Welcome to February. It can be a dreary month, often cold and grey, with either rain or snow depending on where you live in the Southwest. Time for some bright color to ease our heart! Ease Your Heart So here is the good news – February is the month we can easily grow one ofRead moreRead more
Blooming in my garden right now is the charming bromeliad called queen’s tears, (Billbergia nutans). Since it’s blooming, it’s this month’s “You Can Grow That” topic. In December I covered “Captivating Cyclamen.” Queen’s tears is native to Brazil, Paraguay, Uruguay, and Argentina. This lovely plant is an epiphyte and a member of the bromeliad (bro-meal-ee-ad)Read moreRead more
I mentioned “jasmine” last week in my blog and a reader had a question about a similar fragrant plants, camellias, and gardenias. (His daughter-in-law is named Camellia.) Good question! Many garden centers have camellias, gardenias, and even azaleas prominently displayed at this time of year. Most are in flower and their beauty and fragrance isRead moreRead more
Holidays over and want to get back to the garden? Can’t garden because of the weather? Here’s a dandy garden related project for bored kids and adults alike – growing sweet potatoes! The sweet potatoes and yams we eat are the same species, just with different common names. They are all Ipomea batata, a closeRead moreRead more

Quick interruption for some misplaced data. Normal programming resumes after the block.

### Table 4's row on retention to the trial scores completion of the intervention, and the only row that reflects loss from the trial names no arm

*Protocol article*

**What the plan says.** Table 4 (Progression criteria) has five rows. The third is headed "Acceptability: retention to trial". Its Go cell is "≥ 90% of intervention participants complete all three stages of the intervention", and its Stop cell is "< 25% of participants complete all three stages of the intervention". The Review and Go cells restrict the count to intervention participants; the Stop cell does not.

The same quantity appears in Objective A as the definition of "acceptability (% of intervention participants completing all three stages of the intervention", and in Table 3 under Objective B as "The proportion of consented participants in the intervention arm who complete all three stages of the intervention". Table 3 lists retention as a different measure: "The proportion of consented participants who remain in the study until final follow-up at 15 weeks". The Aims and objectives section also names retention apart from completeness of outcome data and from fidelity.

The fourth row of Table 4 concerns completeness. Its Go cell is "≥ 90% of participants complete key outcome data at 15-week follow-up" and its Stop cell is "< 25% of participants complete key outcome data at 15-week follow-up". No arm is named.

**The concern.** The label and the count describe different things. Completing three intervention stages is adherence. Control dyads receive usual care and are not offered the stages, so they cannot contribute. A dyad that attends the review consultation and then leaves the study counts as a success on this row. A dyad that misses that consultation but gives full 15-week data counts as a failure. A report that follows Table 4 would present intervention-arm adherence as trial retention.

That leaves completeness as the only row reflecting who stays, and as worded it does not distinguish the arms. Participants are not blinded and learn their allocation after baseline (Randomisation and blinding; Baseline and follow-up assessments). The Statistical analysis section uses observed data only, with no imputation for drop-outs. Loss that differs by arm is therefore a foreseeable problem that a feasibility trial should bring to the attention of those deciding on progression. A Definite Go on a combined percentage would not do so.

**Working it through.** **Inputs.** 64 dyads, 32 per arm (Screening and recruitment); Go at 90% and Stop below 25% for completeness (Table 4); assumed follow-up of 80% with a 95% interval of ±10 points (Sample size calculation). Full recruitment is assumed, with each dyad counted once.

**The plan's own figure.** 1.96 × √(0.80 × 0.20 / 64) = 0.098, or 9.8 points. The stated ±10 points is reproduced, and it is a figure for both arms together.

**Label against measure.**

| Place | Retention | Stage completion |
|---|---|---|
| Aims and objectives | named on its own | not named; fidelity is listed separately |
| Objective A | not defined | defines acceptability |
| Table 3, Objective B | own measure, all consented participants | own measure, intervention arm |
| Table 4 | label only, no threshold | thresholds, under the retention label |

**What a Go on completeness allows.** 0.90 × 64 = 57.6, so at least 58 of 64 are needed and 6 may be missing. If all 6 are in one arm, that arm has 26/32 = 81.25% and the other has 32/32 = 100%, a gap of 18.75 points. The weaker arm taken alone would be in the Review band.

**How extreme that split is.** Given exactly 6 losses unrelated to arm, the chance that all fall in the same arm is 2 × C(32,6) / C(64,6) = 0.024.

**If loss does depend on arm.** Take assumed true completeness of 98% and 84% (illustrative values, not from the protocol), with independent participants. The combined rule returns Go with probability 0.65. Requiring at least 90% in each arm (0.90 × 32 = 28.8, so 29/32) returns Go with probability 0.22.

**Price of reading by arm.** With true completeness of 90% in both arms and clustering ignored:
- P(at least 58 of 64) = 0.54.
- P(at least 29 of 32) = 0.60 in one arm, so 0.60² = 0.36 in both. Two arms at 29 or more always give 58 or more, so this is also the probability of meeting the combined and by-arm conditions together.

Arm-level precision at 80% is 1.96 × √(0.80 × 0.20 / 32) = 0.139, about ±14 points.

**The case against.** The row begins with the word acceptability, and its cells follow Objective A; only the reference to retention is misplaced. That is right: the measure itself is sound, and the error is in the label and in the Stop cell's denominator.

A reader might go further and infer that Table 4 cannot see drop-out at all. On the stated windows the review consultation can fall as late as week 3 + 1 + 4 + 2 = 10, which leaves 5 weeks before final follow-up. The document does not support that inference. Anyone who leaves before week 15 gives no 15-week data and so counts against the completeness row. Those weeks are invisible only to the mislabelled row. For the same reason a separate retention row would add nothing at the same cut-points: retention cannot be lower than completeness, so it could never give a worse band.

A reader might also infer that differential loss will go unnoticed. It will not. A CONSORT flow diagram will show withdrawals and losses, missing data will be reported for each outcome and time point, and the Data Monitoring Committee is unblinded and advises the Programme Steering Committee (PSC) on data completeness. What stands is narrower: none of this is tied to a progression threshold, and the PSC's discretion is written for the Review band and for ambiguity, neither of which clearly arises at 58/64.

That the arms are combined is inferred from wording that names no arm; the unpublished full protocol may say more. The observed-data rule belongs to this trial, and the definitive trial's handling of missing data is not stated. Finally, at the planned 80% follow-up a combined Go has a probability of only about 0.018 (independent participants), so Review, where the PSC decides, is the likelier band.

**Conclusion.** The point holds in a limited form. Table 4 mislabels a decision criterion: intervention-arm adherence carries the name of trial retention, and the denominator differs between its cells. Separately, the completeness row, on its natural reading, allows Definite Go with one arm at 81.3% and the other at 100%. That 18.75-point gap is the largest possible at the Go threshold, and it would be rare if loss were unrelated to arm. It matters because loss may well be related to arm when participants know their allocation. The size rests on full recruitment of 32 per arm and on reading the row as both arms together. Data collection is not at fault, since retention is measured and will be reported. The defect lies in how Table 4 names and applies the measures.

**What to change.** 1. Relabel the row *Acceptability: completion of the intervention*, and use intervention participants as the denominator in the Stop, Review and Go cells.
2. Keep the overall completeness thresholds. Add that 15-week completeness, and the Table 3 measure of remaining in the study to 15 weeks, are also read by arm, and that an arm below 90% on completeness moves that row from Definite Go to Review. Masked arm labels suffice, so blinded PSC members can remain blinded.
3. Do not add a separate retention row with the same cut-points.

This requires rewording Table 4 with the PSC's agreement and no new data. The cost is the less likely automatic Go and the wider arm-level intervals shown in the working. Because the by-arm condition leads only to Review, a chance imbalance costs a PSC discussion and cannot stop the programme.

Say “C” (Sí) for calendula! It is Cheerful, Charming, and Can easily be grown! We have had a few rainy weeks and cloud cover and as I mentioned last week, I just don’t thrive with lack of light. Luckily for us, calendula (Calendula officinalis) thrives in our Southwest winter weather. Calendula has a long historyRead moreRead more
Jacqueline Soule shares how to grow the butterfly attracting herb anise in the Southwestern winter garden.
Two recent vegetable gardening books are reviewed by Jacqueline Soule.
One of the Southwest’s best kept gardening secrets are the delightful I’itoi onions (Allium cepa). A lovely bunching or multiplier onion, with tops you can use like chives, the bulbs can become large enough for use, with a taste much like shallots. These prolific onions were originally grown near Baboquivari mountain as a crop ofRead moreRead more
Days are cooling off in the Southwest and that means it’s time to get your winter vegetable garden going! You need to plan and plant before any frost comes along, and this year we have been getting some beautiful autumn rains to soak the ground and encourage growing. The reason for doing this now –Read moreRead more
July is National Baked Bean Month. You can celebrate by baking some beans to enjoy with your hotdogs (it’s National Hot Dog Month too) or you can celebrate by planting some beans now to bake later. So Many Beans,,, So Little Time! And there are so many different kinds of beans to enjoy. The beansRead moreRead more